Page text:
Go ahead, finish off that wheel of Brie, that brick of cheddar, or that blob of mozzarella. Your heart may thank you. Last month, a group of Danish scientists investigated why the French don’t seem to suffer from cardiovascular disease as much as their high saturated fat, high cholesterol diets would suggest. The researchers looked to diet to explain this so-called French Paradox, and what do the French eat a lot of? Cheese. In 2013, the French led the pack in cheese consumption worldwide—closely followed by Iceland and Finland.
So the team had 15 young-to-middle aged men follow three different diets for two weeks at a time. Each diet had the same amount of calories: one was high in 1.5% milk fat, another was high in cheese, and a third allowed butter but no other dairy.
The scientists then took a close look at the men’s urine and feces to see what came out after the dairy went in. Men on the milk and cheese diets excreted higher levels of molecules called short-chain fatty acids which are thought to be anti-inflammatory and lower levels of a molecule called TMAO, made by gut microbes when they break down animal-based foods and linked to cardiovascular disease. The authors speculated that the cheese and milk might be altering gut bacteria to somehow make more of the beneficial short chain fatty acids and less of the potentially damaging TMAO.
“The most interesting thing to me is the short chain fatty acid and immunology angle,” says Kevin Bonham, a post-doctoral scholar who studies the microbial communities in cheese and writes for the Scientific American blog, The study size is pretty small, but at the same time it it’s certainly suggestive of an interesting link.”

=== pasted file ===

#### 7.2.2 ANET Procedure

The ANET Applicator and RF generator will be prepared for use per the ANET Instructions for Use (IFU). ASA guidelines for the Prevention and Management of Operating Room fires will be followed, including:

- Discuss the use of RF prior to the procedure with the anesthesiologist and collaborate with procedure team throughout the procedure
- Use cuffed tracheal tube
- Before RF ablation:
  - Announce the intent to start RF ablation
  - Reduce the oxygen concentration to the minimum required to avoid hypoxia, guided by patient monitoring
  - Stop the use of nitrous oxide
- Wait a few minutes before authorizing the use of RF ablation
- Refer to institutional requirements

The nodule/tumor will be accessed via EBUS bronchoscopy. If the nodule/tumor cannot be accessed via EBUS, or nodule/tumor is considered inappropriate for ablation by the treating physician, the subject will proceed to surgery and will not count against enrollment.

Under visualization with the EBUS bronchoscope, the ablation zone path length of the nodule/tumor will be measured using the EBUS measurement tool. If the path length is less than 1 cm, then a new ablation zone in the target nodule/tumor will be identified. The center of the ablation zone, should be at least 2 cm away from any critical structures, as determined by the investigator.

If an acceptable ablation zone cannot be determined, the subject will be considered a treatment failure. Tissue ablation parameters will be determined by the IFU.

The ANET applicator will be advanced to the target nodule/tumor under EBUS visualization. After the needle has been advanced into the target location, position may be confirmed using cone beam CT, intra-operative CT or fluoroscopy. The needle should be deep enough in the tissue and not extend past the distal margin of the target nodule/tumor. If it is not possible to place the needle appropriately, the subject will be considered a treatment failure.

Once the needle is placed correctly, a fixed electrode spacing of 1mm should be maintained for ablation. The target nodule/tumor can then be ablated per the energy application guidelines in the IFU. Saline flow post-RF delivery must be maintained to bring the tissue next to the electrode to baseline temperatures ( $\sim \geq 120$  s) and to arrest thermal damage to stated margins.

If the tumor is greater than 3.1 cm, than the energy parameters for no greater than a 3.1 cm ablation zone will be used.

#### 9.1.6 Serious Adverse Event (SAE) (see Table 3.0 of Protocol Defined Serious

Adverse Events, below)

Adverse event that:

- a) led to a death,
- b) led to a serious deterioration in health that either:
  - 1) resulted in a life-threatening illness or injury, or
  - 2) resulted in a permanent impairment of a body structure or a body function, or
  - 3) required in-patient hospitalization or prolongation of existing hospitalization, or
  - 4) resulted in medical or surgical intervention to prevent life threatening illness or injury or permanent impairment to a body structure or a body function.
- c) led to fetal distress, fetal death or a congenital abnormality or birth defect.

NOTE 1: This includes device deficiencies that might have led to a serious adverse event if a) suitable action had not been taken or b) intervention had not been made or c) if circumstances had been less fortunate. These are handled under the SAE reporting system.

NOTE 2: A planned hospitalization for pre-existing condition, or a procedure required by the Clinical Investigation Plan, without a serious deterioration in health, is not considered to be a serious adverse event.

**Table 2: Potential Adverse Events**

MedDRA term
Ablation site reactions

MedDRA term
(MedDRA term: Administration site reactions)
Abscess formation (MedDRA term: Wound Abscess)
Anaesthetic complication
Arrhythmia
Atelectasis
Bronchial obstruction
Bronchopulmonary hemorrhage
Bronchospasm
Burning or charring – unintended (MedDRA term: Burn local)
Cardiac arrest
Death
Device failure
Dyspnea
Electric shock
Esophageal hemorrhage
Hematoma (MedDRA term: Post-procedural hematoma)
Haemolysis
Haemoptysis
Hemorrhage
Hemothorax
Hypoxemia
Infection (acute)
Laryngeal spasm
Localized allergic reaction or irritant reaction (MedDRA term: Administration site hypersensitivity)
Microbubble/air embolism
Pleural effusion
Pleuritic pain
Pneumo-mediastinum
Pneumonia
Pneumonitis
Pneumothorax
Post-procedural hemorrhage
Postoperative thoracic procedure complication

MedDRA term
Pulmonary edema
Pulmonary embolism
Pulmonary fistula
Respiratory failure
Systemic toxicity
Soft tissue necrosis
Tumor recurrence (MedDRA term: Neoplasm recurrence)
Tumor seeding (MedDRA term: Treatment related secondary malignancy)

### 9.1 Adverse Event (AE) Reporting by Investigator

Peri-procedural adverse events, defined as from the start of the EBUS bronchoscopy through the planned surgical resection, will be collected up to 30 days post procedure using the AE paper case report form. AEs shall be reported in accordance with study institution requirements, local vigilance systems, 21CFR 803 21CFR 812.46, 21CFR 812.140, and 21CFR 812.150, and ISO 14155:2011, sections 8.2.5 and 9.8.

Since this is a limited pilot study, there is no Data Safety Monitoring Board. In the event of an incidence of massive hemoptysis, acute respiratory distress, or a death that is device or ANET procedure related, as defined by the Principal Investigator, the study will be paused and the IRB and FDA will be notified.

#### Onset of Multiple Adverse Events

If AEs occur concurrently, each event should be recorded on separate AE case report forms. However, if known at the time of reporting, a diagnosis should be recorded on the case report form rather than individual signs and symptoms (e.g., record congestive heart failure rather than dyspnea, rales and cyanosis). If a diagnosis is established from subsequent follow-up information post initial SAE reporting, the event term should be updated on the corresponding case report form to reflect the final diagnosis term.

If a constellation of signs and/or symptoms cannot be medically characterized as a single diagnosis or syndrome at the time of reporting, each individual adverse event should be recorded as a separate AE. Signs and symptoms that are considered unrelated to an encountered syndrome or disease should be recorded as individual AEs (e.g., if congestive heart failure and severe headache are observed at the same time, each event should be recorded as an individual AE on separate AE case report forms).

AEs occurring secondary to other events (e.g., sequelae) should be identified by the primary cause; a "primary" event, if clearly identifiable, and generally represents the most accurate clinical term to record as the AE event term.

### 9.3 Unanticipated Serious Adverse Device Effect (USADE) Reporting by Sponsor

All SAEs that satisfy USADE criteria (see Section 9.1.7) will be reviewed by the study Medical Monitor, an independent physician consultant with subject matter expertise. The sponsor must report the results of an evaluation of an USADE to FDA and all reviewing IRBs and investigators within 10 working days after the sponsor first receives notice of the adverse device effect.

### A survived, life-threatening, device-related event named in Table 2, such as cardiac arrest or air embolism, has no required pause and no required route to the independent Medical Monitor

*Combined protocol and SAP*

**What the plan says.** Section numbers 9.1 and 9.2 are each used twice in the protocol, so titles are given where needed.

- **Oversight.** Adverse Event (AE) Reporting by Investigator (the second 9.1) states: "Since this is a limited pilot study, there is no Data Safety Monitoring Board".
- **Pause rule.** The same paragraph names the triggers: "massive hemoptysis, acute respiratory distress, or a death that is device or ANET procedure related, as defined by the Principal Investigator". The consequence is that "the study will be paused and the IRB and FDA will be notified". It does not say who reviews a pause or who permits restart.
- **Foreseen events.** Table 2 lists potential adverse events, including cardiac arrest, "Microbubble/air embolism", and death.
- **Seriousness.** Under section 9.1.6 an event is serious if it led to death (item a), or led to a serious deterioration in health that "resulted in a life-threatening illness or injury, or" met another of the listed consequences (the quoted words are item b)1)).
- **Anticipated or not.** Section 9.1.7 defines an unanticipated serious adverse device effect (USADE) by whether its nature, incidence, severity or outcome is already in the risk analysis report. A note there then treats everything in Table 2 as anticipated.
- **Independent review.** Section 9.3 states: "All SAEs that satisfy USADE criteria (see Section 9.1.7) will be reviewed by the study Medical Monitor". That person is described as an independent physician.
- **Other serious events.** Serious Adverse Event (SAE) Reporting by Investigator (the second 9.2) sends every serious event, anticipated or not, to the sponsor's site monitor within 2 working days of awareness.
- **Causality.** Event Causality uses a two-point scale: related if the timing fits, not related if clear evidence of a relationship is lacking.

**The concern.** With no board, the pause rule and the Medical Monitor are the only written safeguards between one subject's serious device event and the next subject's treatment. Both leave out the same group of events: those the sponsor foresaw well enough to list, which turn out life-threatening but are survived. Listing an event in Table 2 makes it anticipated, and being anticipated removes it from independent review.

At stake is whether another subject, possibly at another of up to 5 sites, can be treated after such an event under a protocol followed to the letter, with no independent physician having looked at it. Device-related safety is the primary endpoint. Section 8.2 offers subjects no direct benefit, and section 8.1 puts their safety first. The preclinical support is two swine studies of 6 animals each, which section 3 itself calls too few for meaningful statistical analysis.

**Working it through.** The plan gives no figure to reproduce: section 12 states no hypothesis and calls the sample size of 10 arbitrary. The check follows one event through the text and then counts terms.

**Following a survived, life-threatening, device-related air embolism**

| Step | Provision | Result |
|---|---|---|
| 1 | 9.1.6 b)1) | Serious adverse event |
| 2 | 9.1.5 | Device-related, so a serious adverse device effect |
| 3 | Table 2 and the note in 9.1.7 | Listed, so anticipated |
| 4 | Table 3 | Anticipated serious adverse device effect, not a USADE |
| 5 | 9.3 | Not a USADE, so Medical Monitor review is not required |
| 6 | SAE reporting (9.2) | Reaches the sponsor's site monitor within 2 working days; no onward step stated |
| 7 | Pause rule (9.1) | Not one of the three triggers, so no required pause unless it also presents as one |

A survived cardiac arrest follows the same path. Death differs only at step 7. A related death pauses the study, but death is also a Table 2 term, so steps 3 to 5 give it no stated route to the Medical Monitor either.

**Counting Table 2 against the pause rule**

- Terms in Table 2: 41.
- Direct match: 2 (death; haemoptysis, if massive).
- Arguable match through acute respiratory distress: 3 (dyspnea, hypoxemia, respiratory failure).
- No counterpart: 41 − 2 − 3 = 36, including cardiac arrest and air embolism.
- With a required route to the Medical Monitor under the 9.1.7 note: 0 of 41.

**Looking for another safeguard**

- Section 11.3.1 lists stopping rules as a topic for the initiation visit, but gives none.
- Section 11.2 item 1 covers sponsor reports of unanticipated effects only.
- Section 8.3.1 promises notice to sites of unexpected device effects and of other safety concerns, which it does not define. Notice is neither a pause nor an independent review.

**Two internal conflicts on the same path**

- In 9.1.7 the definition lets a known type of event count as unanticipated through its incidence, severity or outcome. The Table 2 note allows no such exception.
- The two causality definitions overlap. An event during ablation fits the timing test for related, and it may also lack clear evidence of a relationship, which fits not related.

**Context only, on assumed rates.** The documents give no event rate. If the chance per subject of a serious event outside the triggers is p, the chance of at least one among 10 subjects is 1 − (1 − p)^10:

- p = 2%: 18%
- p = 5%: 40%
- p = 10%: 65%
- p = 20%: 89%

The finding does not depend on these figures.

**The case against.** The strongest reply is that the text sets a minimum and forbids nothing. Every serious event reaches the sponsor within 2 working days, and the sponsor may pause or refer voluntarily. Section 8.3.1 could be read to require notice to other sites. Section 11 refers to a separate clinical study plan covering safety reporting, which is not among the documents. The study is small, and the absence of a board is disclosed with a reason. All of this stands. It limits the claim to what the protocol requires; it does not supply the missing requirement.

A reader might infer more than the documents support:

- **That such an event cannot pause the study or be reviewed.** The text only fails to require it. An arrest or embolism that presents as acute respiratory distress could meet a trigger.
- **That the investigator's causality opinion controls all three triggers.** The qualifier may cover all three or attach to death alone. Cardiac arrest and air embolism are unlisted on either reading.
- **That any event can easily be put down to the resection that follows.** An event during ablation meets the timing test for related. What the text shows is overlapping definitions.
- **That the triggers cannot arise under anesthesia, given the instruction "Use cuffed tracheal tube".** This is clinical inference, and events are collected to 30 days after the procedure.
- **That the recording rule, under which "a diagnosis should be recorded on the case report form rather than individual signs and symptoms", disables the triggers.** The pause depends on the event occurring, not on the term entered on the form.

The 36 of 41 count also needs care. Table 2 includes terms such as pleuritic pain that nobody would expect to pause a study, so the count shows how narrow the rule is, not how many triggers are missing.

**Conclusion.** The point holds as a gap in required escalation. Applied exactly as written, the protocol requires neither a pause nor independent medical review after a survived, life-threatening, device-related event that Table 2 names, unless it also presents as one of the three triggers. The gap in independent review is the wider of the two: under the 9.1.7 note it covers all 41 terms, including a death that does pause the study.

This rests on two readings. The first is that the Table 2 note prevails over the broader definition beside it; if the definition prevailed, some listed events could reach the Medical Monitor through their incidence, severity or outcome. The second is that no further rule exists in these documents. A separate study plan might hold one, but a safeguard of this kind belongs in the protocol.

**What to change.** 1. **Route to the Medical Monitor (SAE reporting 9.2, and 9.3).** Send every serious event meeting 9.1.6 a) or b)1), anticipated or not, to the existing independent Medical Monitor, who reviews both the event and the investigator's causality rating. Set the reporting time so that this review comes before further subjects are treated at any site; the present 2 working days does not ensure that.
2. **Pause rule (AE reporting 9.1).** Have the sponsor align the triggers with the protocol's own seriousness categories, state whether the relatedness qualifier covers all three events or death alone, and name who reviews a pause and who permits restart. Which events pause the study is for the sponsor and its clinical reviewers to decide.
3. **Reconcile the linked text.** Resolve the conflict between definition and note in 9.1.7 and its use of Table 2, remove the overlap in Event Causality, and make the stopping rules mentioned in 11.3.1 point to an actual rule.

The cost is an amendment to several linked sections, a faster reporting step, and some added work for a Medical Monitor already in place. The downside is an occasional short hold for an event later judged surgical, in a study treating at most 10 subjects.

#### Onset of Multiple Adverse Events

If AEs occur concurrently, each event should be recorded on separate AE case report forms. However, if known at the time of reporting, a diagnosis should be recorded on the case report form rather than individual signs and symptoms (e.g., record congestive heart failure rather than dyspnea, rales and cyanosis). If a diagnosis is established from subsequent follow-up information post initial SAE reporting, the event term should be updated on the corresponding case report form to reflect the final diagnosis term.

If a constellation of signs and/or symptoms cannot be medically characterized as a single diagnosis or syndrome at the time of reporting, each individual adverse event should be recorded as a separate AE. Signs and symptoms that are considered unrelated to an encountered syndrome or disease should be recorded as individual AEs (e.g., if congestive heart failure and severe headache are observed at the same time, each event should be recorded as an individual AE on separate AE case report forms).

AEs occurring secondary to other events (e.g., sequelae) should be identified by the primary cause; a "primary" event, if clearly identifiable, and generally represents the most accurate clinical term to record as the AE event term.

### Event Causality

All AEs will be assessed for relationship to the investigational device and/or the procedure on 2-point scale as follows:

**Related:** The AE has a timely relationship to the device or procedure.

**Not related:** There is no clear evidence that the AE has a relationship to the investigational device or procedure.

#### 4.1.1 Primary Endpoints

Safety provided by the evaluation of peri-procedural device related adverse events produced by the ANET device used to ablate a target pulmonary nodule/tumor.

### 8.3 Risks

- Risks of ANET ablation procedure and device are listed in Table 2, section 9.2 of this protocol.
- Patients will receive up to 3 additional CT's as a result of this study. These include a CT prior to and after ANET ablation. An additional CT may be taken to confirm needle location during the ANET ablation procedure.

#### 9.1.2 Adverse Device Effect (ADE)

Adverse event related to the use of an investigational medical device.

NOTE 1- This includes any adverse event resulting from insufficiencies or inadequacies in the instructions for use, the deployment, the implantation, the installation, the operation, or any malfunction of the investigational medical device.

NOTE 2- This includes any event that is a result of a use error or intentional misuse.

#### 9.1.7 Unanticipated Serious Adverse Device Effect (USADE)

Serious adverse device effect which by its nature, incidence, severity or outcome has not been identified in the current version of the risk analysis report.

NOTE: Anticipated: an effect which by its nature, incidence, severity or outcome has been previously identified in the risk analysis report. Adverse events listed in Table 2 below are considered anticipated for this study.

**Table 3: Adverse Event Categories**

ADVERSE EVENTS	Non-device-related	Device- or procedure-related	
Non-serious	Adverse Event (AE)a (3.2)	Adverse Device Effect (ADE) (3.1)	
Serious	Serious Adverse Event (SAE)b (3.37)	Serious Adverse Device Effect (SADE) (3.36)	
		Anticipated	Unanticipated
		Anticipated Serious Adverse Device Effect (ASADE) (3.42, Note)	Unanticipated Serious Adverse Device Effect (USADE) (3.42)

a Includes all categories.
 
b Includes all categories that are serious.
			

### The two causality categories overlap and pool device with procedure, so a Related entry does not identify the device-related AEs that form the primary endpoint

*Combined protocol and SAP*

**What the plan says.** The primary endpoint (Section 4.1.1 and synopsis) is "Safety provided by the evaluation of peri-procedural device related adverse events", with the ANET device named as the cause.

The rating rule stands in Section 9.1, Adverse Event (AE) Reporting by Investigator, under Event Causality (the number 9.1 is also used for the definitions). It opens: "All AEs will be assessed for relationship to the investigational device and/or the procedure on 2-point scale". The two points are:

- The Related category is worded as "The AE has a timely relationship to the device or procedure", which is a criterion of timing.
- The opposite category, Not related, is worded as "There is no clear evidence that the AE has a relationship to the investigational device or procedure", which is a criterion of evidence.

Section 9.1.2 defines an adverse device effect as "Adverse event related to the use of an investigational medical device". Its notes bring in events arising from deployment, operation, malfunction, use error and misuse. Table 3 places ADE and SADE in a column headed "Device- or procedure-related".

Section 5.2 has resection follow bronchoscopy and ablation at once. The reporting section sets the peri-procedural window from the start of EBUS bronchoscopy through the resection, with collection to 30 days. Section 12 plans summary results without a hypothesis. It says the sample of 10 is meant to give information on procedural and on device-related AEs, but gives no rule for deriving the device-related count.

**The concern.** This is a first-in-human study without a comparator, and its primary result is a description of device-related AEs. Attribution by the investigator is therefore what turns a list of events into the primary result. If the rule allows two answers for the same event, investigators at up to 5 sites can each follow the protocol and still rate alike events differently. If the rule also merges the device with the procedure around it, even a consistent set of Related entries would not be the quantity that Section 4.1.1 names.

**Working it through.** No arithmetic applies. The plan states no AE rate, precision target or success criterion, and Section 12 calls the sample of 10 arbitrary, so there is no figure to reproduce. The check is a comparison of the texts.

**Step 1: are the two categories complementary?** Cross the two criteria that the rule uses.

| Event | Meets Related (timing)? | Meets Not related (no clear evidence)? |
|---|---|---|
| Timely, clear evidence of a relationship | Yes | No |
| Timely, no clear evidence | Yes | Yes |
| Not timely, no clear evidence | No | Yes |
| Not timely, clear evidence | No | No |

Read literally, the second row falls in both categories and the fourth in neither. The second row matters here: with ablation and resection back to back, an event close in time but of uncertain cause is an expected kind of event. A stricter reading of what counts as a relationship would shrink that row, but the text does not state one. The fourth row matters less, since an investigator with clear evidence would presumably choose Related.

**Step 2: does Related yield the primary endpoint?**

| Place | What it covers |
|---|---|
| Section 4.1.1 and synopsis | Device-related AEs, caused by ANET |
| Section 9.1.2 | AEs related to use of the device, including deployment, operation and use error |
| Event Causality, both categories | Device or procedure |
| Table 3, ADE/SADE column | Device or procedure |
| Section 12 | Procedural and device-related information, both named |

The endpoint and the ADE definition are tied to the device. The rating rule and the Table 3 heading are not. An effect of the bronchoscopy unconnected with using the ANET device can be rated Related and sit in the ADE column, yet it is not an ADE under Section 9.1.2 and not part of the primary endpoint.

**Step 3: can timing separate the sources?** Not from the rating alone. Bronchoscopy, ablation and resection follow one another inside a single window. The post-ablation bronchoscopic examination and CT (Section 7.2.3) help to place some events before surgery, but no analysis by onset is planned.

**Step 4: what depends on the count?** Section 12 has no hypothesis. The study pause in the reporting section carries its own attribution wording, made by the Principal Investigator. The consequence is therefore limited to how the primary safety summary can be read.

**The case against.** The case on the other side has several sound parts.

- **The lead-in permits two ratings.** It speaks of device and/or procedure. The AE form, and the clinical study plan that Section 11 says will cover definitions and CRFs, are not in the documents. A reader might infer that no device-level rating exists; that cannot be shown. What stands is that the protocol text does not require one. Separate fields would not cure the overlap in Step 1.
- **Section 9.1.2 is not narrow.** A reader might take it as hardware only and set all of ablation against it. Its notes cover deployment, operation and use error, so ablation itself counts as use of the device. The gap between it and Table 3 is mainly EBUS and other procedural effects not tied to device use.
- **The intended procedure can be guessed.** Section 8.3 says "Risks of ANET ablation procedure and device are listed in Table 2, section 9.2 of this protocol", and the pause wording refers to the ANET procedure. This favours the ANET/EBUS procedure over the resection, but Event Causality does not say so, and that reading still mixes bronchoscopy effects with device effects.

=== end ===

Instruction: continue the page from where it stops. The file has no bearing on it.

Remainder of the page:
This study, despite being funded by a dairy company, aligns with other work in the field that draws correlations between cheese and dairy consumption and protective effects in cardiovascular and metabolic disease, says Gökhan Hotamisligil, chair of genetics and complex diseases at the Harvard School of Public Health.
Not everyone is sold on cheese’s benefits, though. Kim Williams, a cardiologist at Rush University Medical Center, president of the American College of Cardiology, and a vegan, is less certain that diet explains the French Paradox. “I spent a lot of time in Paris and other parts of France, and what you don’t see is inactive people who are overweight,” he says, adding that further studies need to be done to first tease out the lifestyle factors that are contributing to it and second to compare the risk for cardiovascular disease of animal-based diets versus plant-based diets. “It shouldn’t just be more cheese versus less cheese or cheese versus butter, it actually should be a plant-based diet versus the animal products,” he says.
“Whether or not cheese will solve French paradox, I think, remains to be seen,” Hotamisligil says. Nevertheless, “As a big cheese lover, I am loving to read these sort of findings,” he jokes. “Wine is good, cheese is good, so I’m all set.”